## Sunday, August 30, 2009

### What is the unemployment rate, anyway?

To kick off unemployment week, I start by defining what we mean by the unemployment rate:

From the Bureau of Labor Statistics,

People with jobs are employed.
People who are jobless, looking for jobs, and available to work are unemployed.
If you are employed or unemployed, you are in the labor force. Other people (not looking for jobs) are not in the labor force. The unemployment rate is the percent of people in the labor force who are unemployed.

How does the government know enough to compute the unemployment rate every month? The short answer is that the government does not have enough information about every individual in the United States to compute the unemployment rate.

The long answer is that the government uses a representative sample of the population to estimate the true unemployment rate. The Bureau of Labor Statistics surveys 60,000 households on labor force activities to gather data for a precise estimate of employment, unemployment and the unemployment rate.

If you have taken introductory statistics, you know that this method is great. In fact, after 1000 households are sampled, you should feel comfortable that the number is about right... just so long as the sample is representative of American workers in the labor force. That's just the law of large numbers at work.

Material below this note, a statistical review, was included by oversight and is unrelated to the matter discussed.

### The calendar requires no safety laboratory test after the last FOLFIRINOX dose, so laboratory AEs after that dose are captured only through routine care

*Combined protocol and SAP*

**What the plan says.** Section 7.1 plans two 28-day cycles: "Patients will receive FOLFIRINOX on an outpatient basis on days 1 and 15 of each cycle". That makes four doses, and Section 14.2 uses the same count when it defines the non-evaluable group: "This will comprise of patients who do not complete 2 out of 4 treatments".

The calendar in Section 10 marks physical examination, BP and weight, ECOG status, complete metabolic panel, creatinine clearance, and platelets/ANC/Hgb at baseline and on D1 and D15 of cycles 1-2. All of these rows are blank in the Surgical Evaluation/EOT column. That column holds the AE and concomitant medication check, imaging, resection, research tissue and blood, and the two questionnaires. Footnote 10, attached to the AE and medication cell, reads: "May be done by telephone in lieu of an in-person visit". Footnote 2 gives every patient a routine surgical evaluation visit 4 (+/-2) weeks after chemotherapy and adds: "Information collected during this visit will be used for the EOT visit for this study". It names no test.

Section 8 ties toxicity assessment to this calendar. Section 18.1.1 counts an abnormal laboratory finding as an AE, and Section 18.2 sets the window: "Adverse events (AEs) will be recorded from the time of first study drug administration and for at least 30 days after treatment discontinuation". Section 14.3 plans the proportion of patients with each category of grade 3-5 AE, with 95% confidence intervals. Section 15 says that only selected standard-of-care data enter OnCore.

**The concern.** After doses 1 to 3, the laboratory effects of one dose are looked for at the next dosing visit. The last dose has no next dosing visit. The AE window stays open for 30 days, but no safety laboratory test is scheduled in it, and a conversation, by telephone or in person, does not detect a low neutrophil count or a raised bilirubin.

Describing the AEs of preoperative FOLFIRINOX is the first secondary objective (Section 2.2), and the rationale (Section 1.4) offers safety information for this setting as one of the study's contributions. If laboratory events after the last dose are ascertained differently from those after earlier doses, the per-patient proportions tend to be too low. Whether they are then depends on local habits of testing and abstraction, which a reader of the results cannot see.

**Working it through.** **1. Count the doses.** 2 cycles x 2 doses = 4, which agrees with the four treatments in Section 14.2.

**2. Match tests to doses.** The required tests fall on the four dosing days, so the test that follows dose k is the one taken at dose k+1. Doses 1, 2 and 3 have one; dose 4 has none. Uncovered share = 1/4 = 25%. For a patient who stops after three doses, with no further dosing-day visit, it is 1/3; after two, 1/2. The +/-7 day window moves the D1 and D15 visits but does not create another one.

Are there any problems with the unemployment rate?
In computing the unemployment rate, we would really like to know the percentage of people who who would like to work, but who are unable to find a job. But, that's not quite what the unemployment rate is.

To be unemployed, you have to be looking for employment. If you are without a job, but you gave up looking because of bad prospects, you're not unemployed (at least according to government statistics). There's a term for workers who gave up looking: discouraged workers.

Discouraged workers are part of what the Bureau of Labor Statistics calls marginally attached to the labor force. These are people who would work if they had a job offer, but they're not looking because looking for a job is costly and they don't expect much payoff to looking for a job.

So, the unemployment rate does not account for discouraged workers. Therefore, the unemployment rate is an underestimate of "fraction of people who want to work, but aren't working." So, what does the unemployment rate look like nationwide, in Illinois, and in Montana?

According to Google's public data, the unemployment rate is 9.7 percent nationwide, 10.5 percent in Illinois, and 6.1 percent in Montana. Now, there's another reason to move to Montana!

At 9.7 percent, the national unemployment rate is a cause for concern. Nearly one in ten labor force participants are jobless. Those aren't good odds. Throw in discouraged workers, and we have a dismal start to unemployment week. But don't let that discourage you from coming back.

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This is the first post in unemployment week on This Young Economist. When you lose your job, what happens to your skills? That's the question I tackle in tomorrow's post.